The Active Obedience of Christ in Matthew 5:17 and 10:34

Excursus: Israel as a type

As mentioned in the prologue to this paper, a guiding presupposition is from the perspective of the covenant theology expressed in the 1689 LBCF. Understandably not all who read this essay would know some of the intricacies of that position much less hold to it. Therefore, it is essential to discuss some aspects that will be incorporated into all the exegetical, contextual, and thematic work done before tackling in earnest a proper interpretation of the meaning conveyed by the positive and negative verbs in 5:17 and 10:34 as well as the proper referent for the Law and the Prophets.

The confession understands that the New Covenant (NC) is the Covenant of Grace (CoG) made in history; it also understands that the CoG is a necessary complement to the Covenant of Redemption (CoR), also known as the Pactum Salutis, made between the Father and the Son with the Spirit. Without the CoG, the CoR fails. The CoR promises three things to Christ: a Kingship, a Kingdom and a People, in return for perfect perpetual obedience. Thus, the CoG becomes a necessary means to redeem a people who would be members of that Kingdom. The LBCF in 7.3 articulates that the CoG was promised originally in Genesis 3:15 to Adam and that through the course of history, from the selection of Abraham and Israel’s covenants (Abrahamic, Mosaic, and Davidic), the Pactum Salutis and the CoG are progressively revealed by ‘farther steps.’

The promise is that from the mass of sinful humanity God would set division between the seed of the woman and the seed of the serpent, by the sending of the Son to crush the head of the serpent effectively doing what Adam did not do. It is as the cross when Christ makes the New Covenant in his blood that CoG definitively enters history even though throughout the ages people were participants by faith.1)This follows the threefold understanding of union with Christ: In all of Eternity, at his death and resurrection, and presently for those who believe.   This overarching covenantal narrative from Adam to Christ into the Eschaton, dealing with all of humanity, is then replicated in the story of Israel. From that original promise, God worked in the midst of history detailing the particular story of Israel to be a typological representation of the greater meta-narrative, just as a shadow bears the resemblance of the one who made it. As history progresses there is more and more clarity given to the reflection by farther and farther steps.2)It should be noted that the relationship between Israel’s history and the meta-narrative is not linear. Meaning that throughout the history of Israel different points in time connect typologically with different parts of the meta-narrative such that Peter can exhort us as sojourners and exiles, understanding that life as a sojourner with Abraham and as an exile is a retrospective reflection upon the state of believers who are patiently waiting to enter the greater land at the consummation.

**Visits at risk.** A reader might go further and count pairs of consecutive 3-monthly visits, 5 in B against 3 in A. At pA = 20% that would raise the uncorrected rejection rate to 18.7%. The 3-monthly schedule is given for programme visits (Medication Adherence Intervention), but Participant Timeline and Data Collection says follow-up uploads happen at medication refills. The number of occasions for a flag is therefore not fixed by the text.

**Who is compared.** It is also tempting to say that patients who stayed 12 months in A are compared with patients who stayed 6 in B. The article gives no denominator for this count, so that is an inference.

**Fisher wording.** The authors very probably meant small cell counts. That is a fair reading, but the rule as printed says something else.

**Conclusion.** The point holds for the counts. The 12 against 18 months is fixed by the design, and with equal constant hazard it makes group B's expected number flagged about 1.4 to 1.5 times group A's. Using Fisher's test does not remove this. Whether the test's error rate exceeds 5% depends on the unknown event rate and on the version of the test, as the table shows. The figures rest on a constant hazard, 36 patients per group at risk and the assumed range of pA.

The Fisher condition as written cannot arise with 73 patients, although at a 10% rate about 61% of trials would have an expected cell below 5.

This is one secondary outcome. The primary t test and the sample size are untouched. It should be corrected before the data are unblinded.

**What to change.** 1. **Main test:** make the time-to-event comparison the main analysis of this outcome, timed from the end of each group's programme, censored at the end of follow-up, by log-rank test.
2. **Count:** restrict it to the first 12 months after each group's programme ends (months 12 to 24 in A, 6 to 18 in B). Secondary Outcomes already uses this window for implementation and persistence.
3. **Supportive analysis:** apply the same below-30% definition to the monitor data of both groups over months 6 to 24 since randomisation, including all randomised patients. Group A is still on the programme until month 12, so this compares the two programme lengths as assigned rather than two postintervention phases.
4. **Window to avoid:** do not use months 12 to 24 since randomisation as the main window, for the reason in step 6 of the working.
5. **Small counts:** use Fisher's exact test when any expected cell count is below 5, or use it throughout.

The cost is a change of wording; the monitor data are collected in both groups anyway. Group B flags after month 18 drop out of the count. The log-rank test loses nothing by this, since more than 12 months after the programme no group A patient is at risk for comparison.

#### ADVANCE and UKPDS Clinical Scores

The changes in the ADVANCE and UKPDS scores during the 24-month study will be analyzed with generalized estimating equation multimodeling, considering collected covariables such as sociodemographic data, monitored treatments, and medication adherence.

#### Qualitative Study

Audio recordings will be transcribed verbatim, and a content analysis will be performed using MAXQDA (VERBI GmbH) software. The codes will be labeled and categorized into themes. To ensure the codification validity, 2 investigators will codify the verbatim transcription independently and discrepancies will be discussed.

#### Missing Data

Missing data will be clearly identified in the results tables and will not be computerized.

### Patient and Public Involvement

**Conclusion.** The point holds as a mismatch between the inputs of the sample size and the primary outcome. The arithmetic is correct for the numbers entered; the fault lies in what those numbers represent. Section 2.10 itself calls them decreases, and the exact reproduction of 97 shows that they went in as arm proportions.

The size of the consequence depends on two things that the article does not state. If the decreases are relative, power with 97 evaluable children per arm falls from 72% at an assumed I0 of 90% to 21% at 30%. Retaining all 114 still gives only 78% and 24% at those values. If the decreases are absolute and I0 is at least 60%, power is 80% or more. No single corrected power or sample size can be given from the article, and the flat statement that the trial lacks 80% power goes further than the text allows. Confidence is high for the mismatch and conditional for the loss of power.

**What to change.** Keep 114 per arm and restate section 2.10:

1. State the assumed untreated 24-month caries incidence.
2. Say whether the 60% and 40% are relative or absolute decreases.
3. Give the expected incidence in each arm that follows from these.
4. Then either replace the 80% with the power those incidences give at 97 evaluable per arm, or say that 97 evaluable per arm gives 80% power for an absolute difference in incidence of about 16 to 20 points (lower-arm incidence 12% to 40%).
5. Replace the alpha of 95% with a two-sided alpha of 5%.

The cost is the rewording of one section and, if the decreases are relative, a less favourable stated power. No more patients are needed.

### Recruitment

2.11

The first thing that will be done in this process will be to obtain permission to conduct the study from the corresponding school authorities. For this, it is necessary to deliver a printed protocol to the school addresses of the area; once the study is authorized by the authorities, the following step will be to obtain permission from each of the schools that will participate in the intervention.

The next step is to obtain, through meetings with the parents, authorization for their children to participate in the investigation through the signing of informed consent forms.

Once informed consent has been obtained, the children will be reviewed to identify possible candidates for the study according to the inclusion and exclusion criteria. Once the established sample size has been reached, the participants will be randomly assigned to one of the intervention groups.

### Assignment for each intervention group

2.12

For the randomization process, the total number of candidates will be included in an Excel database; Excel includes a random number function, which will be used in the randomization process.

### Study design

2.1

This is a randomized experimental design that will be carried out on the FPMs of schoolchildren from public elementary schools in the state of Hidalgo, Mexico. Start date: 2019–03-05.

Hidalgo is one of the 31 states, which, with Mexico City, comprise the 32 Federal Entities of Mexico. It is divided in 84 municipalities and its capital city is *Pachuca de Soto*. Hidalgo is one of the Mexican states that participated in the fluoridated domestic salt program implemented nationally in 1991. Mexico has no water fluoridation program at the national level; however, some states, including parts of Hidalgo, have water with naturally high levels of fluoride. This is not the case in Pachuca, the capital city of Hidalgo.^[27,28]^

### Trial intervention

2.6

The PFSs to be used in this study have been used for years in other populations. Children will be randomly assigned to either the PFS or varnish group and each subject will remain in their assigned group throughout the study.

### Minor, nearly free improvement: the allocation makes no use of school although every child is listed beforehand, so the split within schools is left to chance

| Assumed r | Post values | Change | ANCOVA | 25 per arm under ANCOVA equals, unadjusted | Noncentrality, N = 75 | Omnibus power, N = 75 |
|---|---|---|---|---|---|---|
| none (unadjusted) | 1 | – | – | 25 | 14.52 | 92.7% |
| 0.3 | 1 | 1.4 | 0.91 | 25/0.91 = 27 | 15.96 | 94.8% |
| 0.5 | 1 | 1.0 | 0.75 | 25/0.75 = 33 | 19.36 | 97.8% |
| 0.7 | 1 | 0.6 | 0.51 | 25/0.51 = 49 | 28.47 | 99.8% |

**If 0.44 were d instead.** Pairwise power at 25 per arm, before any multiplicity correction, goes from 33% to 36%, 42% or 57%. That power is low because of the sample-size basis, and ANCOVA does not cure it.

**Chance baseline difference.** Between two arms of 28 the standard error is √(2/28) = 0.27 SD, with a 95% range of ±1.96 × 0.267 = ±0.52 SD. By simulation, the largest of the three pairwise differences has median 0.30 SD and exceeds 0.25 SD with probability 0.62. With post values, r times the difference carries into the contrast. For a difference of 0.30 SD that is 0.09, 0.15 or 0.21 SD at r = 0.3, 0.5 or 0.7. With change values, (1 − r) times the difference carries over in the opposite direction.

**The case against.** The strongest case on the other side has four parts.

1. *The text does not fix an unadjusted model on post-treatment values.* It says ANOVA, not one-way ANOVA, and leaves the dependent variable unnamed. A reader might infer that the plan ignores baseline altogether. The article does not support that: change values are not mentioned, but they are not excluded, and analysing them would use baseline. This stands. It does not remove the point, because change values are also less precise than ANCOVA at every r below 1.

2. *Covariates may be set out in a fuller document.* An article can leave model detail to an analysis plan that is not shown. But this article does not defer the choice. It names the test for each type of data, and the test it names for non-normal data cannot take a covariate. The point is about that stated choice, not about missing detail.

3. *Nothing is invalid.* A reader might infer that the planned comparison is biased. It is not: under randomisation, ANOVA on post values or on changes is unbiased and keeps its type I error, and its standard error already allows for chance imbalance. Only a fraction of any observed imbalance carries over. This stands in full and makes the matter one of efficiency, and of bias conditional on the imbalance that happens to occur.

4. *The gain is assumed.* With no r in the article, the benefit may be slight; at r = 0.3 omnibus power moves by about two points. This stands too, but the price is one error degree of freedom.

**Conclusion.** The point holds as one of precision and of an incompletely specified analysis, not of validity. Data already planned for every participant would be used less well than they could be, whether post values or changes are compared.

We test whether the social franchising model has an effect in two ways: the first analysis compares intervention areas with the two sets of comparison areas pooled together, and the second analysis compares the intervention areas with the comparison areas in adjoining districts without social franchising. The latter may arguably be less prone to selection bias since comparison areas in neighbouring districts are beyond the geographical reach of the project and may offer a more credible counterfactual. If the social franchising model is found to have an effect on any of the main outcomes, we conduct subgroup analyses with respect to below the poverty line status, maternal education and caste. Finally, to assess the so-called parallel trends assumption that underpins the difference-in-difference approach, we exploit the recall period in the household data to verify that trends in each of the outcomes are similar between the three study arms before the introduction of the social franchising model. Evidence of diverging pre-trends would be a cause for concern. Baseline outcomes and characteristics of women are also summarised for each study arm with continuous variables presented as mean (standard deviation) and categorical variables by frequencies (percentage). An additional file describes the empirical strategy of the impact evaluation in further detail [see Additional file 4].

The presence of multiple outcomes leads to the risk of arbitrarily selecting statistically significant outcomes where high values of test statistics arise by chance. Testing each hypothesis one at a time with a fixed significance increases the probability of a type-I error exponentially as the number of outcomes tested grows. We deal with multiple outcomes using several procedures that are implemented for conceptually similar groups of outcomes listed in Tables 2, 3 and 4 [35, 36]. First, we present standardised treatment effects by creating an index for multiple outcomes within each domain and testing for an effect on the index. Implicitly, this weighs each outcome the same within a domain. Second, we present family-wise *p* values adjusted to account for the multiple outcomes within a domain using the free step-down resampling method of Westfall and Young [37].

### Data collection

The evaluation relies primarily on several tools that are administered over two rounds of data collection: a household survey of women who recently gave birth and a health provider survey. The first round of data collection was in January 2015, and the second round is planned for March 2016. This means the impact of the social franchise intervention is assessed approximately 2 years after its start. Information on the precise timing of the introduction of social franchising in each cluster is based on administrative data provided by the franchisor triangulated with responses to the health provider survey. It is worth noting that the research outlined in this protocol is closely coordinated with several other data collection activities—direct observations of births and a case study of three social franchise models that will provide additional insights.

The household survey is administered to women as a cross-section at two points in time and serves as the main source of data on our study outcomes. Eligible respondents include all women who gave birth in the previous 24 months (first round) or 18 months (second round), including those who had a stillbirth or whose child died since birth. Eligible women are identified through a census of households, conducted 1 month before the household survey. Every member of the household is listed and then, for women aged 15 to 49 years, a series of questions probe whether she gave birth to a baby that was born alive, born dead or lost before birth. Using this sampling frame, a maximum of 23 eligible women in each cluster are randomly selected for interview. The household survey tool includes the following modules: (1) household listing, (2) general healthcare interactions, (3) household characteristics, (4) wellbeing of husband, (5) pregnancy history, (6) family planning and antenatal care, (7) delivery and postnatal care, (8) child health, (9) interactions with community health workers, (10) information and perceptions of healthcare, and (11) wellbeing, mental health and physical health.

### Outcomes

It would be beneficial briefly to rehearse that history as detailed in Deuteronomy 4-11 and look at the typological contact points. This section of Deuteronomy recounts for the Israelites the recorded history in Exodus concerning four major events. First God puts his covenant stipulations on the tablets for Israel. Second, Israel sins with the golden calf and Moses breaks the tablets of stone. Third, Moses intercedes on behalf of the stubborn stiff-necked people. Fourth, the covenant is renewed with the remaking of the two tablets.

David VanDrunen, defending the doctrine of recapitulation demonstrates that Deut 4-9:11, at multiple points harkens back to the way Adam was originally brought forth from waters, chosen not because of anything within himself to be in covenant relationship with God.3)David VanDrunen, “Israel’s Recapitulation of Adam’s Probation under the Law of Moses,” Westminster Theological Journal 73, no. 2 (September 1, 2011): 304–306. The first giving of the law brings the Israelites into covenant a relationship with God and it should be understood as a reenactment of the creation events. Just as Israel was given stipulations with the promise of ‘do this and inherit the land’, so also Adam was set in the garden with stipulations leading to blessing or curses. Chapter 9:13-24 recounts then how Israel sinned by making a golden calf and thus the Lord desired to blot them out. Moses symbolically shatters the stone tablets of the covenant because the covenant was broken. This disobedient act in Israel’s early history is a typological shadow of Adam’s fall.